The current exhibition of Zoe Leonard’s work at the Geffen Contemporary at MOCA borrows its title from the collection’s centerpiece, a work called Survey. The eponymous work, produced between 2009 and 2012, is made up of 6,266 postcards of Niagara Falls collected by the artist. The postcards are arranged in stacks, with each stack composed of different cards showing the same vantage point. The stacks are arranged in correlation to their location along the falls. The work is a kind of sculpture, but also feels personal. You might be tempted to pluck a card from one of the stacks and mail it to your grandmother. In this way, Leonard does not resist the postcard’s inherent vernacularity. The cards are not purely formal objects; they insist on the casual intimacy between sender and receiver. This is Leonard’s specialty — to show the ways we use photography to commemorate, to tell stories, to understand our world.
The exhibition’s title suggests an introduction. Indeed, this show is one of the first major exhibitions of Leonard’s work in an American museum other than a retrospective of her work exhibited at the Whitney Museum of American Art earlier this year. Though Leonard is American herself, one reason for this recent embrace by American institutions might be the renewed circulation of her poetic text piece “I want a dyke for president,” which resurfaced on the internet in the wake of the 2016 election. The piece owed its viral success to how tragically foretelling it is. In it, Leonard writes, “I want to know why we started learning somewhere down the line that a president is always a clown. Always a john and never a hooker. Always a boss and never a worker. Always a liar, always a thief, and never caught.” Though the MOCA exhibition shows less of this explicitly political work (Leonard has made a number of works about the AIDS crisis and queer politics generally), Leonard’s social and political leanings come out in this exhibition in other ways as she documents her own life and history as a queer person.
It becomes increasingly apparent in the exhibition that Leonard is some kind of pack rat. The show begins with a work called 1961, a collection of blue suitcases she has accumulated, one for each year of her life. And yet, Leonard’s hoarding is neither chaotic nor arbitrary. Rather, she is very organized, methodical, and saves only what is important. The problem, or the explanation, is that so many things happen to be important. In an untitled series of black and white photos taken from the window of an airplane, each image shows clouds from a different perspective, each completely different from the last. The series relies on its collectiveness — just one image would not have the same effect. Leonard constantly returns to the process of accumulation. She wrangles with the complexities of photography, and the feebleness of our desire to freeze and preserve a moment or a form. Her works explore this aspect of the medium subtly, beautifully, but never sentimentally. Her photo collections convey a kind of melancholy, which she exposes as a residual quality of photography. Each photograph aches, suggesting loss — whatever is in the picture has now changed. The clouds change, the graffiti has been painted over, the trees have grown and died. This causes existential angst for viewers, too, because we understand that our lives and bodies are also in constant flux. The power of Leonard’s work is that she makes this existential point but does not dwell on it; she moves through it. She does not move toward anything in particular, but rather, moves to move, in much the same pattern as the subjects of her works.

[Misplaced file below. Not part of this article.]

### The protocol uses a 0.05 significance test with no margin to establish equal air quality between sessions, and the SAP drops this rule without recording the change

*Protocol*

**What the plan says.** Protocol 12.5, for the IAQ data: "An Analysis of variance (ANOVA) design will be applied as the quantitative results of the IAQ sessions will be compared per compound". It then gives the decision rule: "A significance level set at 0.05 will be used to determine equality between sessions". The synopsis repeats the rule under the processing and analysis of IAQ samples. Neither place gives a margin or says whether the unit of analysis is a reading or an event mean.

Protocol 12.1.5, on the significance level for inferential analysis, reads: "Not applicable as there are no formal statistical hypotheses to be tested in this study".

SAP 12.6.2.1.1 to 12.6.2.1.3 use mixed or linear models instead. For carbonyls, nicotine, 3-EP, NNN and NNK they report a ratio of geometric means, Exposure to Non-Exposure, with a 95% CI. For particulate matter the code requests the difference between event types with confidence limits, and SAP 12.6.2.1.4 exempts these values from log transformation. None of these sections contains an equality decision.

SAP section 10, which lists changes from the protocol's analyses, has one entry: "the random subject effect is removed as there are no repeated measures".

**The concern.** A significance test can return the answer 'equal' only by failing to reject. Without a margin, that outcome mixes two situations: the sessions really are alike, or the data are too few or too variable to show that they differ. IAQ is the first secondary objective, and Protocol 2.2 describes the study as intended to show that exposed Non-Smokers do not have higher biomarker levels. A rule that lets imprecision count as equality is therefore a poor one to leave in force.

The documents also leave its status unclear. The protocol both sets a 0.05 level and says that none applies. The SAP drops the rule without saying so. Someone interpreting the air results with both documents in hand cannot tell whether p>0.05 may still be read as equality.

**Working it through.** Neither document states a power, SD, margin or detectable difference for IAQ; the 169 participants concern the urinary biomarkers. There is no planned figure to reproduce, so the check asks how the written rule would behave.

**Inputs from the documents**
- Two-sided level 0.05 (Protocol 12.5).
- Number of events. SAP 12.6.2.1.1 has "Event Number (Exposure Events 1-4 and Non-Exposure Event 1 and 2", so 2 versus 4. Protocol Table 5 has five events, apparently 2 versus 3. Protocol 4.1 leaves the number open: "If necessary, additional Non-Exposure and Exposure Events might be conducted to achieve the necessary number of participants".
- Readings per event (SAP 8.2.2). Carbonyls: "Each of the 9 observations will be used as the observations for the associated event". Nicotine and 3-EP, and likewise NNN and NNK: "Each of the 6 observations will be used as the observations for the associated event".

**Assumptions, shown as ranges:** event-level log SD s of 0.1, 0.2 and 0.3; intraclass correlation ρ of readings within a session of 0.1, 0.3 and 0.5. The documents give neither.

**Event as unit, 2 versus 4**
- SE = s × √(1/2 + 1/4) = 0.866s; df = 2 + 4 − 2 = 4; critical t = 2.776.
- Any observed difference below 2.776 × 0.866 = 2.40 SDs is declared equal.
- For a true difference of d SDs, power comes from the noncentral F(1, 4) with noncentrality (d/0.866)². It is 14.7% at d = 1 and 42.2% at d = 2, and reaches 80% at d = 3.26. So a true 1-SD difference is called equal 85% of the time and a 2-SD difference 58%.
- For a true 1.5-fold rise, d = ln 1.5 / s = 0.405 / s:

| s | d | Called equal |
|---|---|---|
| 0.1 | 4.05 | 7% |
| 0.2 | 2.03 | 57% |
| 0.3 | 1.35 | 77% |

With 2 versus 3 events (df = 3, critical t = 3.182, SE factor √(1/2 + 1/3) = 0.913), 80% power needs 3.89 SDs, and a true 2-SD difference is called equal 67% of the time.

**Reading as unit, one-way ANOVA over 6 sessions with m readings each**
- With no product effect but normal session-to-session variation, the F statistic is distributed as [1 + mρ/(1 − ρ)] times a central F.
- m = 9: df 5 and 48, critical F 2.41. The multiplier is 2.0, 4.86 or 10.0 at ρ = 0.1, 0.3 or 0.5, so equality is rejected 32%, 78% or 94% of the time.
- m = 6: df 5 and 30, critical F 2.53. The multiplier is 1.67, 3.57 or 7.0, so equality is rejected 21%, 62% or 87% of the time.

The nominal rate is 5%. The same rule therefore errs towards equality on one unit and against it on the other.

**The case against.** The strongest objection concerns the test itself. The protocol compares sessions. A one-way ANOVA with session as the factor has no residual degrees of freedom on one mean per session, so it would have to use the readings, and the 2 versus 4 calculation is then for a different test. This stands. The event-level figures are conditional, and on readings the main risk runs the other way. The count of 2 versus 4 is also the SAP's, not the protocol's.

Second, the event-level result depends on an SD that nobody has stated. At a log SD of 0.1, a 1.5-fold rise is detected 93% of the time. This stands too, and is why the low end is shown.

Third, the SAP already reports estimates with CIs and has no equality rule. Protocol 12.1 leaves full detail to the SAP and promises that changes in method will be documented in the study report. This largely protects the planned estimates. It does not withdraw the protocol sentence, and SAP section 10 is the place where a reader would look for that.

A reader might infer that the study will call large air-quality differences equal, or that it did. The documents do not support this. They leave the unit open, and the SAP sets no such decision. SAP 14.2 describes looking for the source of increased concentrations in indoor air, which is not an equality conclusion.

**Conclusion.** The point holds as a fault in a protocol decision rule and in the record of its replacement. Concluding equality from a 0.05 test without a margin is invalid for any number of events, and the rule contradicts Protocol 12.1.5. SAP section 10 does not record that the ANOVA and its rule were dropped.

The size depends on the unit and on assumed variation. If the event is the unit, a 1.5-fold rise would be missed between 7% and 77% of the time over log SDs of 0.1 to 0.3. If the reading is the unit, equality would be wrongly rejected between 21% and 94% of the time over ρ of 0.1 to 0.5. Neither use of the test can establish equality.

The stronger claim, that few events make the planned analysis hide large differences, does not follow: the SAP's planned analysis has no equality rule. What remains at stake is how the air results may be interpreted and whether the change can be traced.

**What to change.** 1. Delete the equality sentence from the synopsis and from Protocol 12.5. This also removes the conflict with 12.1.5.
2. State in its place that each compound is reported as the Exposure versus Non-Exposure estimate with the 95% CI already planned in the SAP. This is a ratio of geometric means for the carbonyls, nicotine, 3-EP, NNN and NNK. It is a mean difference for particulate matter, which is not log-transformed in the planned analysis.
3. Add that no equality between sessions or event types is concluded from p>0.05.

Leonard follows the rules of photography while also making new ones. Or perhaps she just questions the old ones. Another work — a collection entitled How to Make Good Pictures — is composed of 429 books of Kodak’s photography manual of the same name. The Kodak manual is presumably not for professional artists, but for consumers who have just purchased a Kodak camera. Leonard’s work organizes each edition of the book into stacks, in a parallel presentation to the postcards in Survey. How does one make a good picture? Does this book really have the answer? Leonard’s work refrains from overtly mocking the book, but nonetheless observes the pedagogy of making good pictures or good art with a skeptical eye. In her other works, Leonard doesn’t take photos of her own, but instead photographs found images — collections of family photos or portraits. She always shifts her role between observer, viewer, and maker. Another project in which she questions not just the conventions of photography but of history itself is called the Fae Richards Archive, which she produced in collaboration with filmmaker Cheryl Dunye for the film The Watermelon Woman. The project is a series of staged photos of a fictional character, Fae Richards, an African-American actress born in the early 20th century. The project documents the span of Richards’s fictionalized life as it is portrayed in Dunye’s film. Originally made as a prop for the film, Leonard’s photo project now stands on its own as a unique work. It interrogates the ways we document and create our own history, and the ways we might recreate or alter our history with photography. The photos look convincingly aged, as if authentic photos from Richards’s lifetime. In fact, an uninformed viewer might believe Fae Richards is a real person, a thought both Leonard and Dunye seem satisfied to provoke.
Survey captures Leonard’s unique point of view and her persistent probing of the art of photography. As an artist, Leonard is quiet: she merely guides you, pointing things out, drawing your attention to the deep cracks in the pavement. She indulges in our discomfort with the innate tragedy of impermanence and the desire to counter this with a camera.